Sunday, 10 June 2018

Jack Works For Mel

One of Mel Blanc’s many employers was Jack Benny, first on radio and then on television. But did you know there was a time when Jack Benny was employed by Mel Blanc?

In the 1960s, Blanc set up his own company, first in partnership with Johnny Burton, the former cartoon producer at Warner Bros. Blanc decided to try what Stan Freberg was doing—make funny commercials for radio, as well as provide comedy drop-ins for disc jockeys using some of the top voice talent in Hollywood (the ‘60s was the era of quick, funny recorded bits heard on music shows until consultants came along and said “Just play music”).

Blanc’s company created and produced humorous public service messages as well, and one campaign was designed to counter the massive advertising budgets of cigarette makers. People looking at history through today’s lens are shocked that cigarettes were allowed to be advertised on TV. Why, children could be watching! But back then, no one thought anything about it. Cigarette companies had advertised for years on radio and in magazines. No one knew what we know today. Then medical studies started being published concluding that cigarette smoke did more than irritate your nose and throat (though Chesterfields did it less than the others, sayeth the ads). That’s when the anti-smoking campaigns began. The biggest one was in 1964 by the Advisory Committee to the Surgeon General of the U.S.

Mel’s company became a part of it. And to assist, he brought on board Jack Benny and Jack’s closest friend, George Burns. The irony is Blanc smoked cigarettes and Benny and Burns were both cigar lovers. Oh, and Benny had been sponsored by American Tobacco. But a gig’s a gig. And this particular PSA doesn’t involve cigarettes, but getting a check-up.

Here’s Broadcasting magazine from February 7, 1966 on what Blanc, Benny and Burns put on the radio.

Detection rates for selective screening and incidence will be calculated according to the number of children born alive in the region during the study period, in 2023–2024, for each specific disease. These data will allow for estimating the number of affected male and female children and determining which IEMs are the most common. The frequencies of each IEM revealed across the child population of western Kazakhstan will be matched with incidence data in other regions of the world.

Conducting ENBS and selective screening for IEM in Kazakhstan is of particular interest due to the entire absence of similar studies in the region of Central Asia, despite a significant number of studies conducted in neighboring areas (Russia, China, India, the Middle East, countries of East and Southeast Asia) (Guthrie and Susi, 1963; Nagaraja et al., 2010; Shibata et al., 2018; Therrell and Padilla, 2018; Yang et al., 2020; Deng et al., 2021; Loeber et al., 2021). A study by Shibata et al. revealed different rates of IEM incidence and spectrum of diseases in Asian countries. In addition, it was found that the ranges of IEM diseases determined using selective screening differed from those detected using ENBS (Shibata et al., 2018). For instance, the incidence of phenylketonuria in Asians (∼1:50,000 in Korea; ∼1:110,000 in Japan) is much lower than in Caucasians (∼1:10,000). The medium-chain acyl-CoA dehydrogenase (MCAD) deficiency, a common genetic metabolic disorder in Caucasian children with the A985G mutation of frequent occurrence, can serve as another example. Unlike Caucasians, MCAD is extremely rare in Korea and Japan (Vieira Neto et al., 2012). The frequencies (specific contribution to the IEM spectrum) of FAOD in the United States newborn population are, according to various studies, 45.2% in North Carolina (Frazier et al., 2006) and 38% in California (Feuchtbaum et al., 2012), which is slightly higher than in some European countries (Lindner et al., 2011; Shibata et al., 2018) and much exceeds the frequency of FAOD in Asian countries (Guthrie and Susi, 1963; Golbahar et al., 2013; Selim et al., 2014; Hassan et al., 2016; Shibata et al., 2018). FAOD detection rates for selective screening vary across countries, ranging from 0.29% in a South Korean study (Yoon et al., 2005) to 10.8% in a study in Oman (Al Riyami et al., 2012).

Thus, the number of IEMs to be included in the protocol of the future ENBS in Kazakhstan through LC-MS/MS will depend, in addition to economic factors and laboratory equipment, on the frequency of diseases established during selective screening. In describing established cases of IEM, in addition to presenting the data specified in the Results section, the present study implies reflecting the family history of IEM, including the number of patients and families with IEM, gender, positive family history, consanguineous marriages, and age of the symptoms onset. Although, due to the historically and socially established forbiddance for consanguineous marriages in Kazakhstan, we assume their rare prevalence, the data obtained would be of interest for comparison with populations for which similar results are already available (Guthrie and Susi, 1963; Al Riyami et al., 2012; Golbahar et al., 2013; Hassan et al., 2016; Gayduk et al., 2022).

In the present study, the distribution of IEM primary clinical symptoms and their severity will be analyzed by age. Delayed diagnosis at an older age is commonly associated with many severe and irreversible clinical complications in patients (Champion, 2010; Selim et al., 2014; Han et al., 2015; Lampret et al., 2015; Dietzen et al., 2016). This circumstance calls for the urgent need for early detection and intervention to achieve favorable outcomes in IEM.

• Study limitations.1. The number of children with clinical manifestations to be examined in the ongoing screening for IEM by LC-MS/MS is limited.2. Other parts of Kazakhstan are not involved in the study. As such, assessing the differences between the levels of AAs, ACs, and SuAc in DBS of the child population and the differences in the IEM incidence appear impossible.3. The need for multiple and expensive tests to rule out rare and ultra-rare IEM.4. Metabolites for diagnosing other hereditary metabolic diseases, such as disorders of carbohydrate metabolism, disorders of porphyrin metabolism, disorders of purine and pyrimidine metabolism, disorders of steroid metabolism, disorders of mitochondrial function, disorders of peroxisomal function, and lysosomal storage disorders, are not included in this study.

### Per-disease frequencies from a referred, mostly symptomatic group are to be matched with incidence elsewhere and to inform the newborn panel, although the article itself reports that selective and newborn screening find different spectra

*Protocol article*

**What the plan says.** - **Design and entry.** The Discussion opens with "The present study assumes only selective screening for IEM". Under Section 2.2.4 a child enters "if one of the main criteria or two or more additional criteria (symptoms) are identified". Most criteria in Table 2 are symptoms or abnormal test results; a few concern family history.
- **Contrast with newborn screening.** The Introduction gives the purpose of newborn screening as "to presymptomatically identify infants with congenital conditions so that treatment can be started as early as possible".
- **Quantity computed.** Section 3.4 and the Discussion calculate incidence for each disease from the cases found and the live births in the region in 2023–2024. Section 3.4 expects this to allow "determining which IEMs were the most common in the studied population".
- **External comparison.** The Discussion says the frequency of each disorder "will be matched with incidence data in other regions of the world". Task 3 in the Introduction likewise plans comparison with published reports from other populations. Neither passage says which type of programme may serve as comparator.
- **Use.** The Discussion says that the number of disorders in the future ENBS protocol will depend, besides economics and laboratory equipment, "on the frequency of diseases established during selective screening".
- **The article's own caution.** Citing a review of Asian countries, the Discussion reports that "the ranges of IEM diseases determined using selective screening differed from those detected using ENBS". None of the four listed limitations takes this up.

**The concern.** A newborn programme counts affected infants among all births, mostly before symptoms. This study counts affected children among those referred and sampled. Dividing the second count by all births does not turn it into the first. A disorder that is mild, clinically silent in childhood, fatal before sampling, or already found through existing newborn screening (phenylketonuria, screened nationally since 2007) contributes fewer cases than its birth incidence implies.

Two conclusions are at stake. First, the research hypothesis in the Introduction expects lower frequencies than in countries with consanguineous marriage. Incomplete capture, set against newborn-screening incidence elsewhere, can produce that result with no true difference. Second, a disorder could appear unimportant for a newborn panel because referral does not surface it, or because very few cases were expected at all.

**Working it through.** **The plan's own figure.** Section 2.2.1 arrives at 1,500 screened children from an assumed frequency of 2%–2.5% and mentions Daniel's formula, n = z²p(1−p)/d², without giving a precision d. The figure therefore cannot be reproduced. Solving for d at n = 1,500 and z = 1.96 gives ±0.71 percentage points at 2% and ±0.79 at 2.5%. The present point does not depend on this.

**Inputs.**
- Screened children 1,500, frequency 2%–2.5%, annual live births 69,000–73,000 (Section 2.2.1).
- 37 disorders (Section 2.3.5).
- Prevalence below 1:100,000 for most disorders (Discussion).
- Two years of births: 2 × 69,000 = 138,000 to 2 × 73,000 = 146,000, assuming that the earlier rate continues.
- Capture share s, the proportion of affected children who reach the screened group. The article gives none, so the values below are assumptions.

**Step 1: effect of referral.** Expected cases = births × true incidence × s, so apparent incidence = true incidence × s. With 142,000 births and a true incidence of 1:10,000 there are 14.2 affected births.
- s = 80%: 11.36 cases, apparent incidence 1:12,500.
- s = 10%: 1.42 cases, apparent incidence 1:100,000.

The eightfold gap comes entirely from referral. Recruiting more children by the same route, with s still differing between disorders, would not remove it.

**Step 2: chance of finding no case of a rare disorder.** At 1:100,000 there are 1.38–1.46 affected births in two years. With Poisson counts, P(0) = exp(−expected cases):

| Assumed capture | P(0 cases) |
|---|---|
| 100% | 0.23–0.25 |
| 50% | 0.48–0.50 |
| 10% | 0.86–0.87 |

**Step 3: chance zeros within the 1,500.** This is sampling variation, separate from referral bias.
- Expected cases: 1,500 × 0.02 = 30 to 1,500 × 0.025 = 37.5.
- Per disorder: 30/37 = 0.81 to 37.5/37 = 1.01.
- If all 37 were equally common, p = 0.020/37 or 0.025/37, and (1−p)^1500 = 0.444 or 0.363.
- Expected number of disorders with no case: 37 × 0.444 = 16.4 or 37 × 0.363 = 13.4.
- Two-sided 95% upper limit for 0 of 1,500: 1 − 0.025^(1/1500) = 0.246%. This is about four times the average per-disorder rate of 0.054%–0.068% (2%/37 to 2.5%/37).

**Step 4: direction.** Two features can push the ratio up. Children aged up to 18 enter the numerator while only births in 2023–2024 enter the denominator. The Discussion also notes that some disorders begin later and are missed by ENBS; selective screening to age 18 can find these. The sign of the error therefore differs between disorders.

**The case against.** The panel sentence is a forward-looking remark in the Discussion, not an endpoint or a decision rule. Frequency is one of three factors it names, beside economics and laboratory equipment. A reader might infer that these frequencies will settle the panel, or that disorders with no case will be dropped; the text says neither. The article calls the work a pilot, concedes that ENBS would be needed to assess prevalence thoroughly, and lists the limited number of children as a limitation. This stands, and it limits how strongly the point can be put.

Humor to be used in cancer prevention
Cancer isn't funny. Yet Mel Blanc Associates, Hollywood is trying to sell cancer prevention to the American public with a light touch.
When asked by the American Cancer Society to create a series of public-service radio spots, the commercial-production house analyzed the situation. It found that in the past few public-service promotions on radio were played, fewer still motivated audiences. MBA decided not to emphasize fear but to seek amusing situations with which most people can identify. The objective is three-pronged: to create something stations will want to play, to make the commercials compelling enough so that once played they'd also be heard and to make people buy what the message is selling.
To encourage stations to play the spots and the public to listen, MBA is using celebrities. But not in the usual way. They are not making endorsements. They will not even be identified. Instead their unique talents in selling characters and a line of dialogue are what's being used.
The commercials will feature, for example, George Burns as a doctor and Jack Benny as his patient. Another spot will have Jimmy Durante as an auto mechanic and Milton Berle as his customer.